Tuesday, August 18, 2015

The Replacement: One Year With The Oly TG-3

At the 2014 Gents Race, I lost the handle on my ancient Fuji point and shoot, dropped it at about 15mph on to pavement, and it lost its battery. Thus began the search for a replacement camera, (thus the title of these articles I have posted concerning this), and now it is time for a review of the past year with the Olympus Tough TG-3. My last update on this camera was here, back in September of '14.

This article won't be so much about camera geekery. That's because I don't even know how to run all the stuff on this thing.....yet. I've no need to, but since this camera can do movies, RAW, and can be run manually, I probably will delve into these things, someday. To be perfectly honest, I didn't buy this camera because it could do those things, I bought it because it has decent image quality and you were supposedly supposed to be able to treat it like a farm animal and have it survive. I didn't want a camera I had to worry about in my jersey pocket, bouncing around in my top tube bag, or be concerned about dust, snow, and rain. The price wasn't astronomical, and the physical size of the camera was right for me. So, now with that out of the way, here's how I used it most often.

The Olympus Tough TG-3 after one year of heavy use. 
I carry this camera along with me, on average, about five days a week. It goes into frame bags, messenger bags, top tube bags, my pockets in jackets and pants, and sometimes in hydration packs. I use it to take images from my bicycle, while on  bicycle rides, but standing, or just at work or for recreational activities. I almost always shoot Auto mode, but I have used the Scene modes and the Microscope Mode as well. As far as imagery, I have been pleased and it is easy to turn on, (when you are not riding), the auto focus is maybe a bit slow, but adequate, and I have no issues at all, really, with images I get out of the camera.

As a camera to shoot with while riding, it is a bit heavy, weight-wise. The "On" button is recessed so that, while wearing gloves, it is nigh unto impossible to get the camera up and running 100% of the time. I've missed shots because of this. That "On" button is at a weird angle too, which doesn't help, but without gloves, it can be managed. One other thing to note- The rotating selector wheel on the back of the camera is easily knocked out of its selection, so when you grab the camera out of the bag, it could be set between "Auto" and "Microscope", for instance. The camera will still get your image, but it takes six or so consecutive shots at a lower resolution and file size. Annoying at best and maddening at worst. This happens ALL the time. I've gotten to looking at the dial before I shoot when there is time to. Too bad the detents weren't a little more positive on that dial which would help prevent this.

The opposing locks on the battery/SD card door and the USB port doors can become unlocked without you doing anything.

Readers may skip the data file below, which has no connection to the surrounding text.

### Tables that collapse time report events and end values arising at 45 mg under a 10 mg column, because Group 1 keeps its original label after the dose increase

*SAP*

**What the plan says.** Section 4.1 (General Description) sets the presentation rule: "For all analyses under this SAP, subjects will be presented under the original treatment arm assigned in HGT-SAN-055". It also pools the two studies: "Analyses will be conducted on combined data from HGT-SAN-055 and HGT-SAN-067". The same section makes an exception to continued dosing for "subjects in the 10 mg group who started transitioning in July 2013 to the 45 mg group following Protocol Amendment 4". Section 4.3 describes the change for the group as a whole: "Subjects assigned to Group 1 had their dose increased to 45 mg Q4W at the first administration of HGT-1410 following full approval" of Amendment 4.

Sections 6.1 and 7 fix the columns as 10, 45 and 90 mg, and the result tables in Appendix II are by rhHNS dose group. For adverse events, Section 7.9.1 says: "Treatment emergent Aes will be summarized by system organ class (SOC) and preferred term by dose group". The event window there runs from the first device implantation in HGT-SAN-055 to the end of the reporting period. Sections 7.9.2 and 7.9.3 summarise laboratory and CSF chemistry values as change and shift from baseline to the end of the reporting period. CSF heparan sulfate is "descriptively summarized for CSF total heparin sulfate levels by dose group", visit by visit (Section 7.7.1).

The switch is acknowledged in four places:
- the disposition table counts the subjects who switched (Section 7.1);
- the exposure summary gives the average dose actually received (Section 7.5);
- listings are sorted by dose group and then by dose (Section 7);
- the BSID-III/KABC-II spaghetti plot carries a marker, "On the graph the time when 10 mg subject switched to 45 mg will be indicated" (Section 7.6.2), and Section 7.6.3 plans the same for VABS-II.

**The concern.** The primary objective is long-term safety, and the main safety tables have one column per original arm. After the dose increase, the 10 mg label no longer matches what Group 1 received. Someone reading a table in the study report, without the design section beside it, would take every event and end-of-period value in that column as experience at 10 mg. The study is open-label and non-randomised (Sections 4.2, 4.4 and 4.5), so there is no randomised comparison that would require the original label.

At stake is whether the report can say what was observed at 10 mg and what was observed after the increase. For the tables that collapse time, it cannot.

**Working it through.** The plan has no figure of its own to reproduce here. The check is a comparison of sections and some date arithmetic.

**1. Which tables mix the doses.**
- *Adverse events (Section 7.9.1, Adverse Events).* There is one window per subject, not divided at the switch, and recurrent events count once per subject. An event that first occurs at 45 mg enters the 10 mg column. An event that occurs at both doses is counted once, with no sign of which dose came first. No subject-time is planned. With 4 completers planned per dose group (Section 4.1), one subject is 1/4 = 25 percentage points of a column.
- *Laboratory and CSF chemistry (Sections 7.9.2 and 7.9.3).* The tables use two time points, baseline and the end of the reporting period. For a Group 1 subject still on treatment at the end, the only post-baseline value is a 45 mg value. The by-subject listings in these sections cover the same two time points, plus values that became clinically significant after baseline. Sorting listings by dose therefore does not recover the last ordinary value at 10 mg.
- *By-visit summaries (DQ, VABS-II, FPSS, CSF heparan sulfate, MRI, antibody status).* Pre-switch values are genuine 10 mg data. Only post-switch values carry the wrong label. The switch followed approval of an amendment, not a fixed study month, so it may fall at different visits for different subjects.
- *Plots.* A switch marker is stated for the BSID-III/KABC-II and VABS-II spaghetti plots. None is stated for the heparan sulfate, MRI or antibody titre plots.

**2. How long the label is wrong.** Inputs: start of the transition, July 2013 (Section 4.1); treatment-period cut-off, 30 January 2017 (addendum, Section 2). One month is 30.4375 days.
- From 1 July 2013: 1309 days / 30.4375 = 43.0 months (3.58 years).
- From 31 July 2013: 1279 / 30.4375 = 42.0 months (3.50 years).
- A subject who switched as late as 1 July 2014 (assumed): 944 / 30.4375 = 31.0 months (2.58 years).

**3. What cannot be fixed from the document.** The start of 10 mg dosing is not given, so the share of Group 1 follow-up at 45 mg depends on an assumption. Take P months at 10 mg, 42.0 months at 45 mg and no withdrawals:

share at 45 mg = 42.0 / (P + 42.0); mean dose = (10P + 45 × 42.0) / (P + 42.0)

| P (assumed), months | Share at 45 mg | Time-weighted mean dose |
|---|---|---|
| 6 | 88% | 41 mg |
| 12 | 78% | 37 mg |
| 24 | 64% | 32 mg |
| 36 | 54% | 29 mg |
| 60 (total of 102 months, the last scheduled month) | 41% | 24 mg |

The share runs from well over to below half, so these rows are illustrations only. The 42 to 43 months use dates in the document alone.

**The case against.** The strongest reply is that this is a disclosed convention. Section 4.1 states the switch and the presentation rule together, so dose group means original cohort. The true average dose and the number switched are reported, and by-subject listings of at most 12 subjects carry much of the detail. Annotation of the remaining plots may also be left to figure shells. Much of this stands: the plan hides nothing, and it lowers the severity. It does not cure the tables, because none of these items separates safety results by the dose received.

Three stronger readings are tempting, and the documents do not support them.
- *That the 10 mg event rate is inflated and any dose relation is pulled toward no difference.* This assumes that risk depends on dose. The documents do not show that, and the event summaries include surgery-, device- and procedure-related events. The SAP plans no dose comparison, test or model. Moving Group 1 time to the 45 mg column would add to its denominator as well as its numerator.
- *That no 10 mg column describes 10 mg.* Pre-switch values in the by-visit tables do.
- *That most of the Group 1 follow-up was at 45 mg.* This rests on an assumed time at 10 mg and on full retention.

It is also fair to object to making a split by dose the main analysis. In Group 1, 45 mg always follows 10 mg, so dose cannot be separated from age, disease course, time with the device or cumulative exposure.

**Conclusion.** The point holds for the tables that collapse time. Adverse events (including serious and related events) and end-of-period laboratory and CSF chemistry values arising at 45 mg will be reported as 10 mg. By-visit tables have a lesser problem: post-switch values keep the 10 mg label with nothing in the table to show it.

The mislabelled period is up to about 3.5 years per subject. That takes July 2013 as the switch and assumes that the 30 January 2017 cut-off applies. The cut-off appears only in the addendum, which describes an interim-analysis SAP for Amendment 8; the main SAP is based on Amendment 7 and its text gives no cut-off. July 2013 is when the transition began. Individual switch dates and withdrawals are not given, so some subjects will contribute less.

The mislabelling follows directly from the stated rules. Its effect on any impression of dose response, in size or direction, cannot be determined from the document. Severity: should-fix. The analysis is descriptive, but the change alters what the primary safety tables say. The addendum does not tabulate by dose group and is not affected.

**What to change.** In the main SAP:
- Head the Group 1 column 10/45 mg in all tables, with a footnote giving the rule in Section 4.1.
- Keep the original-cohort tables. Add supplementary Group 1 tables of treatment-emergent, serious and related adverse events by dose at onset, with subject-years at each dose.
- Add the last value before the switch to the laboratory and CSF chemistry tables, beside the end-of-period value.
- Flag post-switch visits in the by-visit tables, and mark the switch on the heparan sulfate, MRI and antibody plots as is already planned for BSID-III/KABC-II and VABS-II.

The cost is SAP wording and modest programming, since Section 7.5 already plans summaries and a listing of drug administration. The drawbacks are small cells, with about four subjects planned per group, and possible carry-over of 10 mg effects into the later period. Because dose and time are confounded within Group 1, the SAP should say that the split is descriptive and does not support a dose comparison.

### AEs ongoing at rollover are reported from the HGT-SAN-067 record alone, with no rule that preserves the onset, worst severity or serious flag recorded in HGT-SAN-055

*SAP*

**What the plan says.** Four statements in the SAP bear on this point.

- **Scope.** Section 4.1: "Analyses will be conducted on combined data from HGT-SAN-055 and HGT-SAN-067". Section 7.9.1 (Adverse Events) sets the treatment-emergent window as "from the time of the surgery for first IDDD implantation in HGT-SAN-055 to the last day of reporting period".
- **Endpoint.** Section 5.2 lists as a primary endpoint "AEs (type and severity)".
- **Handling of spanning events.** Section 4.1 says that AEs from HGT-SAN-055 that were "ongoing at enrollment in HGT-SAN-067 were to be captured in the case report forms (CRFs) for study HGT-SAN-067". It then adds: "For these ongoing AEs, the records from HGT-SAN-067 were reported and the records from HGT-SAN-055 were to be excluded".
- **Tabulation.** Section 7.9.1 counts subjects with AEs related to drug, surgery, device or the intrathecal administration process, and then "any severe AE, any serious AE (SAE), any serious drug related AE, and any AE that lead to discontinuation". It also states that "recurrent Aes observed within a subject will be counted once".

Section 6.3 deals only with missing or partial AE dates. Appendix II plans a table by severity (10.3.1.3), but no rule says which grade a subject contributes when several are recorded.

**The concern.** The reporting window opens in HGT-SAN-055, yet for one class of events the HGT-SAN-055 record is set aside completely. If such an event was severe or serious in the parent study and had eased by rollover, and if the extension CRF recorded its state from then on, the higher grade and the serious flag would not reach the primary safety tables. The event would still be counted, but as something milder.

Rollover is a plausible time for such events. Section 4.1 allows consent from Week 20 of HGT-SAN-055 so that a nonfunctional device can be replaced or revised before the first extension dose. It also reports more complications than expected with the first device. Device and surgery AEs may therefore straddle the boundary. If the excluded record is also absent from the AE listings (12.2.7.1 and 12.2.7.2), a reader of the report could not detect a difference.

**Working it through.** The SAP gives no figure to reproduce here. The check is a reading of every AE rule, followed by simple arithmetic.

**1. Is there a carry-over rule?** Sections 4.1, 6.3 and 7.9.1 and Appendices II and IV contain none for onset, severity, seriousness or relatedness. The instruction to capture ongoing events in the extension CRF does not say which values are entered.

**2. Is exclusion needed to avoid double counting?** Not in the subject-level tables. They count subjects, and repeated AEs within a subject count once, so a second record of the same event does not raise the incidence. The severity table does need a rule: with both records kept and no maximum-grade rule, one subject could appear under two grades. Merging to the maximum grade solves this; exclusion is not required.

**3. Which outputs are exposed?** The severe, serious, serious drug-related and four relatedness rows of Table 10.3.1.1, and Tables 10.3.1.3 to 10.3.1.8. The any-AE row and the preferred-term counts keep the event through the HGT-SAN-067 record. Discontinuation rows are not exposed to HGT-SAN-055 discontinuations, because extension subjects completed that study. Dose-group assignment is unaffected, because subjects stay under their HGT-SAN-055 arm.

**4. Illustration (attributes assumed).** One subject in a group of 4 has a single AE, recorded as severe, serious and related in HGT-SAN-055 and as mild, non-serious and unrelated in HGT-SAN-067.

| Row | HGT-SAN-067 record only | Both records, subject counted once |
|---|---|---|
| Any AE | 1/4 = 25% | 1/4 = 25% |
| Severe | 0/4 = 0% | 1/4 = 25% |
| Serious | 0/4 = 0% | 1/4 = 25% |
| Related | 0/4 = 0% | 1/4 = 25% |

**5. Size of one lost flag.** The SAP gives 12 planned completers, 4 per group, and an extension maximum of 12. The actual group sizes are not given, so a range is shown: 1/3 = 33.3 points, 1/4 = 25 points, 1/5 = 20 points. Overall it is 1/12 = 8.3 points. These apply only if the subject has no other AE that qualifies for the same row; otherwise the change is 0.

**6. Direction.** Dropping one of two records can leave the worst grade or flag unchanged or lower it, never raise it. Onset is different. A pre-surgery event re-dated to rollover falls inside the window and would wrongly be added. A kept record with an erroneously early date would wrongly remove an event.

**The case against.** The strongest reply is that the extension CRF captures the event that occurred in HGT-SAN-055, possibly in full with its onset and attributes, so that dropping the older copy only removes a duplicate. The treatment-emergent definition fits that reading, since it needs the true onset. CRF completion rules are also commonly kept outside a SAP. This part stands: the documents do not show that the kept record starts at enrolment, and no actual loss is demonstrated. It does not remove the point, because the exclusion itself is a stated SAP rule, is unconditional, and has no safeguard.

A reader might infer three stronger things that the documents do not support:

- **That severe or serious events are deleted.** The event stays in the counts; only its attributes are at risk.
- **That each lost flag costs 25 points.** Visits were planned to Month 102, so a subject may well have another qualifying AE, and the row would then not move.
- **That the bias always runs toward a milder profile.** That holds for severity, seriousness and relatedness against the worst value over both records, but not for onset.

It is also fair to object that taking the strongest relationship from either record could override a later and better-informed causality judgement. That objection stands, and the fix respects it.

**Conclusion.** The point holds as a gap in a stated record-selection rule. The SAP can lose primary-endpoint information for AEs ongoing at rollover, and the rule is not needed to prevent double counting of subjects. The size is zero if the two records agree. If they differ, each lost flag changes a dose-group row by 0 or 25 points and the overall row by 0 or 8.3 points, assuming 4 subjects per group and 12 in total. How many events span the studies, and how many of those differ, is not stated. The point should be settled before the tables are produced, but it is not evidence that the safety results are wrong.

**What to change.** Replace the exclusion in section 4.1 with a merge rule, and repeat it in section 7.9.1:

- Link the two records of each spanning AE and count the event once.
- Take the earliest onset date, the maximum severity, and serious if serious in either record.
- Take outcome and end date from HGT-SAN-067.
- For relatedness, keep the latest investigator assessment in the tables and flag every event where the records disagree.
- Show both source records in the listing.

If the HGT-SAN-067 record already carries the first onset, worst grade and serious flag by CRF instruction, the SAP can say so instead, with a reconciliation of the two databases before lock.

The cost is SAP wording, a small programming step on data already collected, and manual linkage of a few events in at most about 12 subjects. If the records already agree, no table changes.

One other odd, maddening thing that happens all the time on my TG-3 is how the locked doors for the battery/SD card door and the USB/Media port door come unlocked and the doors are flopping around, open, in my bag sometimes. The camera is dust/water proof, but it isn't so much if those locks become unlocked at random times. It's weird that they do this, because they have to be slid in opposing directions on each of two sliders for each door before you can open them. I found that by avoiding having the camera sitting with its weight on either door on harder surfaces, like a top tube bag, will alleviate this issue, but having to do that is a hassle, and to my mind, contrary to the way this camera is purposed. I have some arrows on the two sliding releases on one of the doors shown above.
High wear areas concern me on the TG-3

Another concern I have is how the plastic body parts are showing high wear in corners and along edges. I have to think that at some point this will compromise the integrity of the TG-3 and adversely affect its lifespan or performance, or both. Yes- I probably could buy a protective case for this. However; I find this offensive, in that this camera is supposed to be a knock-about camera and putting something around it will only add to its bulk and weight. Both things I am loathe to do.

Finally, the LCD on the back of the camera is not anything specially rated for abuse, as far as I can tell. It has become all but useless in bright sunshine due to all the abrasions it has accumulated over the course of being along for the rides this past year. You'd think this might be someplace a wise engineer might have done something to give the TG-3 a little bit something different that would actually, you know, be tough. I guess that's too much to ask for.

Verdict: After a year of heavy use, doing what the camera was designed to do, I cannot fault the features that are related to the image taking here. However; the "Tough" part of the TG-3 is lacking, in my view. I feel that in another year, this camera will be done for, not because the feature set for image taking will have failed, but because the tough part will have failed. The doors need to be better secured, so that the locks cannot randomly come undone, allowing the elements a chance to get inside. The case needs to be beefed up in the high wear areas, like the corners and edges, right out of the box, so the body won't wear through in a short period of time. Also, there has to be a better, tougher LCD screen treatment or material that will withstand scratching and abrasive environments. Things this camera is supposed to be good at dealing with.